A total of 84 extended-spectrum-β-lactamase producing Escherichia coli (ESBL-EC) were included in this study, isolated from poultry, poultry farm environment, or workers from January to August 2019 during the project collaborated with the Korea Disease Control and Prevention Agency [5]. Species identification was performed by a MALDI Biotyper (Bruker Daltonik, Bremen, Germany). The disk diffusion method was used for antimicrobial susceptibility of cefotaxime, ceftazidime, cefepime, cefoxitin, aztreonam, imipenem, meropenem, ertapenem, amikacin, gentamicin, ciprofloxacin, trimethoprim-sulfamethoxazole, tetracycline, tigecycline, chloramphenicol, and nitrofurantoin. The diameter of inhibition zone was interpreted according to Clinical and Laboratory Standards Institute (CLSI) criteria [6]. To detect colistin resistant isolates, test organisms were screened on Mueller-Hinton agar (Oxoid, Basingstoke, UK) containing colistin (0, 1, 2, and 4 μg/mL) using E. coli ATCC25922 strain as an internal control. If minimal inhibition concentration was > 2 µg/mL, the isolate was regarded as colistin-resistant organism according to CLSI breakpoints for Pseudomonas aeruginosa and Acinetobacter spp. because there were no CLSI breakpoints for Enterobacteriaceae [6].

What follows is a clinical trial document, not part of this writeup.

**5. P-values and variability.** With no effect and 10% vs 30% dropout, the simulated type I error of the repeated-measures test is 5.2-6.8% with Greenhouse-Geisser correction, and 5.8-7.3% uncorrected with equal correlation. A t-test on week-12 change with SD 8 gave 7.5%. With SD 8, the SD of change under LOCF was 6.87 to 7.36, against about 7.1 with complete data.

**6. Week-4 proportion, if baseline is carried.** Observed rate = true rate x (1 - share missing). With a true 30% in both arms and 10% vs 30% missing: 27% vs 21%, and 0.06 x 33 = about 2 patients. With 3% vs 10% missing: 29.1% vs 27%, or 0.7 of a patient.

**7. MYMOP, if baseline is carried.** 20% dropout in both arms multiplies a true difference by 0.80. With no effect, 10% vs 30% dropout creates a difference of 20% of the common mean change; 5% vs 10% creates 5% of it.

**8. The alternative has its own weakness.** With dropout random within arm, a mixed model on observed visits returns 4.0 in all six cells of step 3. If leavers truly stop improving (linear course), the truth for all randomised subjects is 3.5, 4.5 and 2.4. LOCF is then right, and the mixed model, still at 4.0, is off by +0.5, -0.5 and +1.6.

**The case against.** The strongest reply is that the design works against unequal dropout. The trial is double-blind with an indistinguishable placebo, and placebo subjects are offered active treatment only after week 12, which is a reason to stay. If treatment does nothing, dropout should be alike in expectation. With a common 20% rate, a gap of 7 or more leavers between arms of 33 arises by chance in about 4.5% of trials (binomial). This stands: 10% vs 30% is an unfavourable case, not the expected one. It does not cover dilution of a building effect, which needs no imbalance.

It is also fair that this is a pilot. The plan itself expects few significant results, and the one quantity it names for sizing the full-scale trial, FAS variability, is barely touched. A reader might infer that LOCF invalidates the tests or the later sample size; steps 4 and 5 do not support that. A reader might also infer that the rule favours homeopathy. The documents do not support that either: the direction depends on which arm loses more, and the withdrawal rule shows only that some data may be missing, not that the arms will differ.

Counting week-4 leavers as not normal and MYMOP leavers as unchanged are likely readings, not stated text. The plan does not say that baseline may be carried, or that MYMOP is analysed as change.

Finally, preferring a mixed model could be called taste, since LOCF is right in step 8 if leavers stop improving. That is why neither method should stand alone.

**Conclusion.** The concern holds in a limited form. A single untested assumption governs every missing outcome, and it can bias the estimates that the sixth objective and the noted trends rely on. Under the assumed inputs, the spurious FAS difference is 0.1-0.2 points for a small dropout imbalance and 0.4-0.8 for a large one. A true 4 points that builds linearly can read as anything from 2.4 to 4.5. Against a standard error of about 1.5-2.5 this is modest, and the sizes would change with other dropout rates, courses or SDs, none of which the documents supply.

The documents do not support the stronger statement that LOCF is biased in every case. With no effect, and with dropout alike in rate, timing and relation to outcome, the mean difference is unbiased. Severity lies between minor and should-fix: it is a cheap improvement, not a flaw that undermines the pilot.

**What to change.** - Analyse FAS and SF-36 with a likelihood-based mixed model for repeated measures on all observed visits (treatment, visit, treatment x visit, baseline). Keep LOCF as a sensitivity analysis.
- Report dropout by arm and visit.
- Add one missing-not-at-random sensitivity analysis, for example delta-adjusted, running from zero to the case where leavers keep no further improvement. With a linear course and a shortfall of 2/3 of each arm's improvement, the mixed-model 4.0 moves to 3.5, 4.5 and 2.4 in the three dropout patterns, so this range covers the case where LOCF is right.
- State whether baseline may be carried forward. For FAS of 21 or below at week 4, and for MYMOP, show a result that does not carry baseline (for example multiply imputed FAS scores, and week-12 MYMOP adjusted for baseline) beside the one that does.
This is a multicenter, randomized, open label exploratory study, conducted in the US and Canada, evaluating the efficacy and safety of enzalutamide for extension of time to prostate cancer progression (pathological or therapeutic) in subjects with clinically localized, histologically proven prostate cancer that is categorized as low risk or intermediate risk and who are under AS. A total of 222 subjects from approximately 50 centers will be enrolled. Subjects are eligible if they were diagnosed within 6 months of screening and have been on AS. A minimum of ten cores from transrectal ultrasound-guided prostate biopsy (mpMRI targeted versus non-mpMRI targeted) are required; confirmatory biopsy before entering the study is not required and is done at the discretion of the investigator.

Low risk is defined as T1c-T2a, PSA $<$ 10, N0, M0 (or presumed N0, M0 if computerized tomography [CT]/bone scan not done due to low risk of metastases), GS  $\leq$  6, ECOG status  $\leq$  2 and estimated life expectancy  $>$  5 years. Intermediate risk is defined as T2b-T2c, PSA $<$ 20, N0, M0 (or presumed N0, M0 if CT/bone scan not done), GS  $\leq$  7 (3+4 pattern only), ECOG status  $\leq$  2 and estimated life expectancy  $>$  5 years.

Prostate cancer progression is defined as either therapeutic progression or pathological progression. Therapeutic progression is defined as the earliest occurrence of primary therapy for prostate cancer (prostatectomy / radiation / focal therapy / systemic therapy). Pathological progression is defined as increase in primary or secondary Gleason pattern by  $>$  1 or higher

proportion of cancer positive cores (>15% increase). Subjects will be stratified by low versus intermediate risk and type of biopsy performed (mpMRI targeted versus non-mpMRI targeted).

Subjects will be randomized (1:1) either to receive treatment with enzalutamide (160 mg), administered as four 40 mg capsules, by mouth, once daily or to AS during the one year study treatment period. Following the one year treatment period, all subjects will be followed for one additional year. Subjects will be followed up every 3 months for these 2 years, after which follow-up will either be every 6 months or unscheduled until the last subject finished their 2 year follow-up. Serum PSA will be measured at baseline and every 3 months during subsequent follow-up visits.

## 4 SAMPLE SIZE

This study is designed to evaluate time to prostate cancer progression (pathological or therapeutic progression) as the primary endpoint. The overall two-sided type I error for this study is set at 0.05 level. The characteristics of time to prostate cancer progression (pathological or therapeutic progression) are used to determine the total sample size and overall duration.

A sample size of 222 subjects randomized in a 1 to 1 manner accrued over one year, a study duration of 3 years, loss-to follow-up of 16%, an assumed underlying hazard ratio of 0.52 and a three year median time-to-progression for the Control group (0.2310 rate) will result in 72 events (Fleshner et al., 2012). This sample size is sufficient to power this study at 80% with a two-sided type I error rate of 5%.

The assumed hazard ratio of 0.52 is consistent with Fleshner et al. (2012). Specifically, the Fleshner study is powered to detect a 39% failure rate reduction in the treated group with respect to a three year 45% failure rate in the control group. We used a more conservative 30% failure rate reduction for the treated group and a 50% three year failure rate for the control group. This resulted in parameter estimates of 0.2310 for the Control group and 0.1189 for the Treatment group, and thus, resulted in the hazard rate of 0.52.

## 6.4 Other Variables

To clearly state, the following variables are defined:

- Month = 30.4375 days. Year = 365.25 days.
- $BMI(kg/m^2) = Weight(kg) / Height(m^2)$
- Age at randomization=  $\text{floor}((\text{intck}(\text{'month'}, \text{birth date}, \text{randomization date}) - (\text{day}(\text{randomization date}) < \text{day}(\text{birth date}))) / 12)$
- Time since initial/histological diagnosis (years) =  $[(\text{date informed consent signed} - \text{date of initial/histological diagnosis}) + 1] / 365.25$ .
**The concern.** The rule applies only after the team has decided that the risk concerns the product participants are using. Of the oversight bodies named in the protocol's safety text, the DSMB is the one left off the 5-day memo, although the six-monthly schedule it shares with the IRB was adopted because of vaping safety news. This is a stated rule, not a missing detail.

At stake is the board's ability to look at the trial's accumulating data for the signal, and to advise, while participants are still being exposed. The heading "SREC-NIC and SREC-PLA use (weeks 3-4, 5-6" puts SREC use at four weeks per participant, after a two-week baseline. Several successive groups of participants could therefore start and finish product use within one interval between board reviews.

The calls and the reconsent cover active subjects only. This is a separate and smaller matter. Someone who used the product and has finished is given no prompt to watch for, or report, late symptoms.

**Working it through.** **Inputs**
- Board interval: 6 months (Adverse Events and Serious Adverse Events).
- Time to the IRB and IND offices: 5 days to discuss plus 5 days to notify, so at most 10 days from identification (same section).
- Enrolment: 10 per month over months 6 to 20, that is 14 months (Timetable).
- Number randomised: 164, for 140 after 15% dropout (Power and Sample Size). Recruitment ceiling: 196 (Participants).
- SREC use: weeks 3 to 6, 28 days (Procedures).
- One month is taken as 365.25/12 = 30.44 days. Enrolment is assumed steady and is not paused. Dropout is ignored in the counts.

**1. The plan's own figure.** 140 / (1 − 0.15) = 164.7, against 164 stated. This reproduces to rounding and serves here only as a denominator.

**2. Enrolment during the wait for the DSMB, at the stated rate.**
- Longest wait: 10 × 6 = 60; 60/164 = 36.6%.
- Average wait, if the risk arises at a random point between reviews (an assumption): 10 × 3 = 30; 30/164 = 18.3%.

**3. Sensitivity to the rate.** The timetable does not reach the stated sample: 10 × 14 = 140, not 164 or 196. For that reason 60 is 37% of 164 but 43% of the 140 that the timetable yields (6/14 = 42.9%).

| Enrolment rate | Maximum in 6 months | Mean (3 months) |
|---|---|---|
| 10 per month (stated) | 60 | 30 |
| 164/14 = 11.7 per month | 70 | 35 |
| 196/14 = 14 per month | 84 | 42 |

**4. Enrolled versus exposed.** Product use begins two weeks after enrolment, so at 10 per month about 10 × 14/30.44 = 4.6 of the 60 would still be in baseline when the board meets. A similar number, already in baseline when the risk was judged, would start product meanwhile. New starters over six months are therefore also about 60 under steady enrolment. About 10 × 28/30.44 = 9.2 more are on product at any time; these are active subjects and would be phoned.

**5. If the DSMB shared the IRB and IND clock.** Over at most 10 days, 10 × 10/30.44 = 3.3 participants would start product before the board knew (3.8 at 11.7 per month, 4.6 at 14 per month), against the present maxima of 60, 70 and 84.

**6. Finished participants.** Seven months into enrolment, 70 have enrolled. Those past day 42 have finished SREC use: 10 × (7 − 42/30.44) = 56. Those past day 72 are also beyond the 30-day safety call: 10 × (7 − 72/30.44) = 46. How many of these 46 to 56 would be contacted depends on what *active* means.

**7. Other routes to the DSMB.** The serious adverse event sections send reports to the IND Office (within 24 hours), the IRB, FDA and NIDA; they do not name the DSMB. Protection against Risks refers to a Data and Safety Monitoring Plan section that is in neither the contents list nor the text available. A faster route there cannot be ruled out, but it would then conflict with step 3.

ESBL production was confirmed by PCR and sequencing of ESBL genes (blaTEM, blaSHV, and blaCTX-M) for any isolate showing resistance to cefotaxime or ceftazidime as described in a previous study [7]. For WGS, DNAs of freshly sub-cultured isolates were extracted using a GenElute™ Bacterial Genomic DNA Kit (Sigma-Aldrich, St. Louis, MO, USA) and 8 μg of input genomic DNA was used. Entire genomes of ESBL-EC isolates were sequenced using a NextSeq 550 instrument (Illumina, San Diego, CA, USA). Sequences were assembled with Spades (version 3.11.1) and annotated with Prokka (version 1.13.7). Data of antimicrobial resistance genes were obtained from the website of Center for Genomic Epidemiology [8], including ResFinder 4.1 with 90% ID threshold and 60% minimal length [9].